Happy Anniversary… To Me!

May 6, 2015

Contrasts in the Valley of Fire
Contrasts in the Valley of Fire. One of my favorite photos.

I don’t normally begin my posts with a date but today is a day of note in my travels, my See-the-USA-in-an-RV trip. Today is day number 365. It was May 7, 2014 when I nervously, unceremoniously climbed into my RV beginning what might turn out to be the adventure of my lifetime, and so far it has been quite an adventure. (Click images to enlarge.)

Chihuly Glass
Some of the glass by Dale Chihuly that was on display at the Clinton Presidential Center in Little Rock, AR.

I visited Valley of Fire in Nevada, followed by the Grand Canyon in Arizona. Then came Zion and Bryce National Parks in Utah. There was Cedar Breaks and Capitol Reef… oh Capitol Reef what a beautiful place. Leaving Utah before I would have liked due to the heat I spent the summer in the Rocky Mountains visiting Durango, Silverton, Ouray, Crested Butte and Crested Butte South. Then it was on to Marble where I met and interviewed sculptor Greg Tonozzi. I saw Rocky Mountain National Park where I crossed the continental divide at I don’t know how many thousands of feet in elevation.

It's PeeWee!
Look everyone! It’s PeeWee in Rocky Mountain National Park. Hi Peewee!

After Colorado it was on to Wyoming where the spectacular Grand Tetons rise dramatically from the plains with no foothills. Just north of the Tetons I found Yellowstone National Park, a splendor of colorful geothermal pools, vents and streams. From there I zipped through Montana to North Dakota where I visited Theodore Roosevelt national Park with its bison and badlands. It was there I faced down numerous buffalo and save the life of a rattlesnake.

Fall colors Minnesota
This was taken at Cut Foot Sioux Lake, MN, late September 2014.
Tetons in the morning
This is a view of the Grand Tetons in the morning from route 287 outside the park

Getting cool as autumn approached I went in search of fall colors to photograph in Minnesota. It was not a good fall for color. I found but three trees worth shooting. South from Minnesota to Iowa–don’t miss their spectacular state capitol building in Des Moines. Fleeing autumn’s chill I continued southward through Missouri where I was charmed by Kansas City. Then onto Arkansas where I happened upon the terrific Mountain View Bluegrass festival by chance and snagged the last ticket.

Selfie along Medicine Bow Peak hike
Yours truly along the Medicine Bow Peak trail outside of Centennial, WY

Winter now nipping at my heels I drove part of the wonderful Natchez Trace Parkway in Mississippi stopping to learn about the history of Natchez. It was here I met Harrison Brown who was riding his bicycle from Alaska to Florida–he made it! Next Louisianna and the French Quarter of New Orleans. The cold snaps kept coming one after the other and I was driven down to Big Bend National Park in Texas after which I zipped through New Mexico stopping to see White Sands National Monument.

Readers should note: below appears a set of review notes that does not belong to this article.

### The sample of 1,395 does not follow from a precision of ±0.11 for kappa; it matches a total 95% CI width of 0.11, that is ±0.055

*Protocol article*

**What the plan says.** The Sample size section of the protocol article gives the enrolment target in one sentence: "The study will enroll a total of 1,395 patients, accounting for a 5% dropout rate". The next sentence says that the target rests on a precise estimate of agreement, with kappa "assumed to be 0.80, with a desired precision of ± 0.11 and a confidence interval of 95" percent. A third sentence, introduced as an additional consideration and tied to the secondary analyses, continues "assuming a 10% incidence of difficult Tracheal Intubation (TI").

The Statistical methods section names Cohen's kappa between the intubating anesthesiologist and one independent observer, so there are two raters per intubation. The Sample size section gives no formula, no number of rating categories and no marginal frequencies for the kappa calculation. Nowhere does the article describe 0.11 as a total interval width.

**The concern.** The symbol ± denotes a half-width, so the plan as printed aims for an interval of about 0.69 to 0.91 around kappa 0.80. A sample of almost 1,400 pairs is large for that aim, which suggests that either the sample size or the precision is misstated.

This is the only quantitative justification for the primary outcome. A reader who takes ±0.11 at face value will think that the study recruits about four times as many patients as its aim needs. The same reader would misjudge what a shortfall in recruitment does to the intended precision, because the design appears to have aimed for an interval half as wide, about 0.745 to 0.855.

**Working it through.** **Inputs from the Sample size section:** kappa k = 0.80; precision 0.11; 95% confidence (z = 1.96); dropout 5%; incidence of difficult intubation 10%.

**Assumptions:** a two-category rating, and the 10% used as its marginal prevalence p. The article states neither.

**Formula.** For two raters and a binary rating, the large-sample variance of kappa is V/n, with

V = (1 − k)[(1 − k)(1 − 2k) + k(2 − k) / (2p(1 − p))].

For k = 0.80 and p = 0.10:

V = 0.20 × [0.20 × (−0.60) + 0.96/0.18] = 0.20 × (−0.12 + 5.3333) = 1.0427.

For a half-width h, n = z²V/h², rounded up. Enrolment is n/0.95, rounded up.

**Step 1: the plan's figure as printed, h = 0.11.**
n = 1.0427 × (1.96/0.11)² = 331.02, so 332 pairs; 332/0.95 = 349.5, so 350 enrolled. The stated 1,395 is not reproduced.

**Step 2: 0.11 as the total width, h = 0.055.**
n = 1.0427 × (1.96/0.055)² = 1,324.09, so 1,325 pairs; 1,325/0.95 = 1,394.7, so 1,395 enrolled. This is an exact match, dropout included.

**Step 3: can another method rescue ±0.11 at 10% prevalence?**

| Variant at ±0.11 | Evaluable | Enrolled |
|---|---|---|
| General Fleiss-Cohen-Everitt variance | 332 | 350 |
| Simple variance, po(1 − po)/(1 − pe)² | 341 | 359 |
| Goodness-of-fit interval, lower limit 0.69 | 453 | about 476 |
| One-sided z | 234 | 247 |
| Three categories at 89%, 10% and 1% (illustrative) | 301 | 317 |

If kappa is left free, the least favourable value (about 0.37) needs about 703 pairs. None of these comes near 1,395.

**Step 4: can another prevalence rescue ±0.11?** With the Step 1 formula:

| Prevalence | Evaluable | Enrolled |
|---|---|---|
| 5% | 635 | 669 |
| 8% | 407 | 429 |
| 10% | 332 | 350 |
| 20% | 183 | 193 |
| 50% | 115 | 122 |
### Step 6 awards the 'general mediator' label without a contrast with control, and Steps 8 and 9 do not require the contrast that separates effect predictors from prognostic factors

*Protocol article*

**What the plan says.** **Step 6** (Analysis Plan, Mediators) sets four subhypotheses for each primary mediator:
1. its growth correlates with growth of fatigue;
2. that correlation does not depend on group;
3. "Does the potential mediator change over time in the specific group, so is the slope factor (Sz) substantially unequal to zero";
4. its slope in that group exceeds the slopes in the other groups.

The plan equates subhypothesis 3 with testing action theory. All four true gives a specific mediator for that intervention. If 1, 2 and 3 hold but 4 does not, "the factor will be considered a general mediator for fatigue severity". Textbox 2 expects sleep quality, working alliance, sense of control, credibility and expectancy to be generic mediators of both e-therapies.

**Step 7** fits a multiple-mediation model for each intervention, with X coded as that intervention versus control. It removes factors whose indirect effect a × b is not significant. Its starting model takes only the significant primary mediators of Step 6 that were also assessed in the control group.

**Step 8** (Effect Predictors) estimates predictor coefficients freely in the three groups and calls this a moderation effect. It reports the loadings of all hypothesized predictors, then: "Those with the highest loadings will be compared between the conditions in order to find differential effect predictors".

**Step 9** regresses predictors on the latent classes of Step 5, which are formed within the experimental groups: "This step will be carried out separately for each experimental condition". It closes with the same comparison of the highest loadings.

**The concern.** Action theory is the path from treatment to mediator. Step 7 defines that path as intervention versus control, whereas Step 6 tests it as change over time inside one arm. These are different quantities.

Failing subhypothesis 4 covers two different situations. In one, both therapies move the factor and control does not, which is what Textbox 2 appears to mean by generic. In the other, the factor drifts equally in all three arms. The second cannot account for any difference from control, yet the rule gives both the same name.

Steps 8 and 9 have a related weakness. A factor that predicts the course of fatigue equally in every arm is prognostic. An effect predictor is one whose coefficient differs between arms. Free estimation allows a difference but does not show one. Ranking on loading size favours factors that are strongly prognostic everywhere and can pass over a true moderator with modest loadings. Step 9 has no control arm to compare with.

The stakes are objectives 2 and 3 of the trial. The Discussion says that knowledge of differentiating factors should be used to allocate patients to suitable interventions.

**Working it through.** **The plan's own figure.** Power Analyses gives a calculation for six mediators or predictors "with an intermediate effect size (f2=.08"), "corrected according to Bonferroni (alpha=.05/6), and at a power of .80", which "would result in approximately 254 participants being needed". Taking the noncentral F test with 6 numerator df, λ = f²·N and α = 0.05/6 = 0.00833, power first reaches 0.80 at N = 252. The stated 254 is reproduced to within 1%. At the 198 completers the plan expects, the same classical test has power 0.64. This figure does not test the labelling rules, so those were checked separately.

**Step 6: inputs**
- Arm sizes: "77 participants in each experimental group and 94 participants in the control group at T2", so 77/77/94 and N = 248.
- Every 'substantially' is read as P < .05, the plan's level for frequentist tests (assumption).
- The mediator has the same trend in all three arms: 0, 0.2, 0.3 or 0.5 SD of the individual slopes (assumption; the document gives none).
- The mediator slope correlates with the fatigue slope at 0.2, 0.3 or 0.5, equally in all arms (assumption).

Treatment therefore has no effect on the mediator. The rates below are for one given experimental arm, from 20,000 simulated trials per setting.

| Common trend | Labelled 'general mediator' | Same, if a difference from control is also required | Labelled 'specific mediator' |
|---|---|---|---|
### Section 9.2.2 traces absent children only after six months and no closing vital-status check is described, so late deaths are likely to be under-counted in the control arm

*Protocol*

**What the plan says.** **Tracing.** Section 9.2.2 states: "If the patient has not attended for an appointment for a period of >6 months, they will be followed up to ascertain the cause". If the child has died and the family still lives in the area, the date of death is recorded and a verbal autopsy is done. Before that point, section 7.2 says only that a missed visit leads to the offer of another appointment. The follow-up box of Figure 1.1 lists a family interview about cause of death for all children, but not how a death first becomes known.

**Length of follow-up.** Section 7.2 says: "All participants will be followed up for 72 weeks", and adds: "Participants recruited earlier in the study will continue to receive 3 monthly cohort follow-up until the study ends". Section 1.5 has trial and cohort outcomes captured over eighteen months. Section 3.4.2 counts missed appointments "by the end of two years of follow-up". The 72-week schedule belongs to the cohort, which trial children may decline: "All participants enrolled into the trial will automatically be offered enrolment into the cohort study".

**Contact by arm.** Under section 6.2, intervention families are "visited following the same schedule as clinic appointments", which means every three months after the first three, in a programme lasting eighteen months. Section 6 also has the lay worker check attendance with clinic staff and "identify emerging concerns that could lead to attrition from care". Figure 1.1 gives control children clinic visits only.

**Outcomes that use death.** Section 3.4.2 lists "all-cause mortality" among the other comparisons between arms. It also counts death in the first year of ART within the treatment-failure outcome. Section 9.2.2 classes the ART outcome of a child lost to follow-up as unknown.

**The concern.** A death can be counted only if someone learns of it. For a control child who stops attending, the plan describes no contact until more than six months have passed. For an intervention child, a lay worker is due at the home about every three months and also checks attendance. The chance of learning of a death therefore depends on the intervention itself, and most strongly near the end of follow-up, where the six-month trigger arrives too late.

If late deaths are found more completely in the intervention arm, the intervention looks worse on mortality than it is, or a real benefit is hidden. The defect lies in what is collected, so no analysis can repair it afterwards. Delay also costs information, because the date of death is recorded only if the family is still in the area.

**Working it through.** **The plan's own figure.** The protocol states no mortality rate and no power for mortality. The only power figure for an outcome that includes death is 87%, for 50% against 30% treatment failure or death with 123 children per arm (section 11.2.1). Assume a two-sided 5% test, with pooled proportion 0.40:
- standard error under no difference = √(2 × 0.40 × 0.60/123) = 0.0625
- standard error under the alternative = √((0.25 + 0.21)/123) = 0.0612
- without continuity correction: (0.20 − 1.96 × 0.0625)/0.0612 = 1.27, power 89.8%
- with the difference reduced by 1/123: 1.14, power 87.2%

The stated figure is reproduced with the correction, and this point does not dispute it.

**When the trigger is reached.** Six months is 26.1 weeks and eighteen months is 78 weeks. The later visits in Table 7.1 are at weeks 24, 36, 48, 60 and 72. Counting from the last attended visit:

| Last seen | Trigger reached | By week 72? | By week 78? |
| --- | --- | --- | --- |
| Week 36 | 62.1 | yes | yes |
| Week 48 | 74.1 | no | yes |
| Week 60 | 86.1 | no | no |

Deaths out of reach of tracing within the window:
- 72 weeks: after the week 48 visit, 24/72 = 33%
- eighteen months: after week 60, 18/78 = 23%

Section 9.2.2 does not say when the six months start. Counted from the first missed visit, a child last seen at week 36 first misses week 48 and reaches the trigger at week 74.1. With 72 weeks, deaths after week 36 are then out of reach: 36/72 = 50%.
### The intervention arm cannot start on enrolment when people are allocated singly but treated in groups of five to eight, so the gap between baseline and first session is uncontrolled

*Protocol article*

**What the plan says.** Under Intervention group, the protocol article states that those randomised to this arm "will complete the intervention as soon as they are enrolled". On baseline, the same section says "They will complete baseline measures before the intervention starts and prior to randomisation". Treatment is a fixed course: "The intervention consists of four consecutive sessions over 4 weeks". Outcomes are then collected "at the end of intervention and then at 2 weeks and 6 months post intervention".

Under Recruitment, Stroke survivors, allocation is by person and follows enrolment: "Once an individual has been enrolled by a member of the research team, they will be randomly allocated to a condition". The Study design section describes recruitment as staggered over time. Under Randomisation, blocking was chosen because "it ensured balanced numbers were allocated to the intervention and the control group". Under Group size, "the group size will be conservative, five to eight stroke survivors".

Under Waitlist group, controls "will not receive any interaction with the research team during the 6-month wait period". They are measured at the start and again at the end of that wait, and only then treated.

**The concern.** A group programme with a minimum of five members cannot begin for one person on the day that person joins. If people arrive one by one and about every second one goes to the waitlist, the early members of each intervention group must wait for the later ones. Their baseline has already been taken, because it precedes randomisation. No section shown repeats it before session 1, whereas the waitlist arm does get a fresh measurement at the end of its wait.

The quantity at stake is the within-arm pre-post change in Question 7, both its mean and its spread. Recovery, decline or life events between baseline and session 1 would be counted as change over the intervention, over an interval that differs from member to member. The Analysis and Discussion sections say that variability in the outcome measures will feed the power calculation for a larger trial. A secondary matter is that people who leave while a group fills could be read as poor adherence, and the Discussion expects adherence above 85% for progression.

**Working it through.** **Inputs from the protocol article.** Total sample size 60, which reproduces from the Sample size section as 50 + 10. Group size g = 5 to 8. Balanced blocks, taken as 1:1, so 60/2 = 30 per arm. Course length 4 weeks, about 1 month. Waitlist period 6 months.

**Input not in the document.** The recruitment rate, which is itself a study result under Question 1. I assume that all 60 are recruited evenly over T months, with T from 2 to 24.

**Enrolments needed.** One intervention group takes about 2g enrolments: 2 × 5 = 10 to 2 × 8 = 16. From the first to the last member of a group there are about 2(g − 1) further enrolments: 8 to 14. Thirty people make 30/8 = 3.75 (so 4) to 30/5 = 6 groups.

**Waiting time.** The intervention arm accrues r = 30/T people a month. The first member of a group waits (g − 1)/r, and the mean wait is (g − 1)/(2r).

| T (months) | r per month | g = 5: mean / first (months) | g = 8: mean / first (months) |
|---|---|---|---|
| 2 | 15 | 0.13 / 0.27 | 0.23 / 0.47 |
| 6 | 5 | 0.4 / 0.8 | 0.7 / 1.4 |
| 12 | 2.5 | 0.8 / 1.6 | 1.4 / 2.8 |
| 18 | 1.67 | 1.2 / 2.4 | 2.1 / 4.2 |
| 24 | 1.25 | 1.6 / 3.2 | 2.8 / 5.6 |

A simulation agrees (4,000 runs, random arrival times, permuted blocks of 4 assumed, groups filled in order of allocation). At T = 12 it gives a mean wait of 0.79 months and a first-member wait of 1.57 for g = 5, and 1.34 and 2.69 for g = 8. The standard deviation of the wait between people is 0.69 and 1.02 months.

Thermal Streasm
Detail view of a thermal stream in Yellowstone

New Mexico was followed by another pass through Arizona, this time more southerly than the Grand Canyon. This time it was Saguaro National Park at Tucson, and after that the “Spectacle” at Quartzsite after which I rested for seven weeks in the Sonoran Desert outside Yuma at the Imperial Dam LTVA. Here the cold weather faded into a distant memory and the days turned hot toward the end of my stay forcing me to seek out cooler climes, which I did as I began my journey across the country to visit the southeast.

White Sands National Monument
I was in photographer’s heaven at White Sands National Monument. My friend Tim and I accidentally walked into an area that was off limits. Before the park rangers came and booted us out we managed to get off a few shots. This area had plants and zero footprints except those from birds and animals. Almost everywhere else we went was littered with human footprints, people, had little if any plant life, and was thus uninteresting.

I drove the Arizona and New Mexico again, once more through Texas this time the northern panhandle. Adding a new state to my 50 states list I visited Oklahoma next where for several weeks I began fleeing east, this time not from cold, not from heat, but from severe weather warnings of thunderstorms golfball and larger size hail and if that weren’t bad enough, tornados. After Oklahoma I passed through Arkansas again but this time from west to east unlike the north to south when winter was chasing me. Mississippi again where I drove the norther 2/3 of the Natchez Trace Parkway, a bit too early to catch much of spring.